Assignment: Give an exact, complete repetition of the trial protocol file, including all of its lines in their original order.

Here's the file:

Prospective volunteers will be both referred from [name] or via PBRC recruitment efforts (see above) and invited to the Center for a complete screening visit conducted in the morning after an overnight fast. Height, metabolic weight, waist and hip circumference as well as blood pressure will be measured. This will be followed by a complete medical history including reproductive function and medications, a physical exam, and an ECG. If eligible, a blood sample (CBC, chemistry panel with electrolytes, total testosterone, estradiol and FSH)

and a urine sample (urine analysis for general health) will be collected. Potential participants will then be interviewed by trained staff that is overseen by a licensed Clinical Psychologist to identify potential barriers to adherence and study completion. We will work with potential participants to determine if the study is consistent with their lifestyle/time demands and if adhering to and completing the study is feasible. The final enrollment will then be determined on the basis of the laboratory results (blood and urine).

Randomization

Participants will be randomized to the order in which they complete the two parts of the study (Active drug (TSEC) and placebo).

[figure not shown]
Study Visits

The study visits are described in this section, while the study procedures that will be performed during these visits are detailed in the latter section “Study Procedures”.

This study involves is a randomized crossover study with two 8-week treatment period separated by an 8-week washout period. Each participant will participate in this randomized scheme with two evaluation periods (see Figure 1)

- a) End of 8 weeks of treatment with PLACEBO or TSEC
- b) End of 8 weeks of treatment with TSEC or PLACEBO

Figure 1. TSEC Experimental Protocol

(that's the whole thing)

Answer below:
Prospective volunteers will be both referred from [name] or via PBRC recruitment efforts (see above) and invited to the Center for a complete screening visit conducted in the morning after an overnight fast. Height, metabolic weight, waist and hip circumference as well as blood pressure will be measured. This will be followed by a complete medical history including reproductive function and medications, a physical exam, and an ECG. If eligible, a blood sample (CBC, chemistry panel with electrolytes, total testosterone, estradiol and FSH)

and a urine sample (urine analysis for general health) will be collected. Potential participants will then be interviewed by trained staff that is overseen by a licensed Clinical Psychologist to identify potential barriers to adherence and study completion. We will work with potential participants to determine if the study is consistent with their lifestyle/time demands and if adhering to and completing the study is feasible. The final enrollment will then be determined on the basis of the laboratory results (blood and urine).

Randomization

Participants will be randomized to the order in which they complete the two parts of the study (Active drug (TSEC) and placebo).

[figure not shown]
Study Visits

The study visits are described in this section, while the study procedures that will be performed during these visits are detailed in the latter section “Study Procedures”.

This study involves is a randomized crossover study with two 8-week treatment period separated by an 8-week washout period. Each participant will participate in this randomized scheme with two evaluation periods (see Figure 1)

- a) End of 8 weeks of treatment with PLACEBO or TSEC
- b) End of 8 weeks of treatment with TSEC or PLACEBO

Figure 1. TSEC Experimental Protocol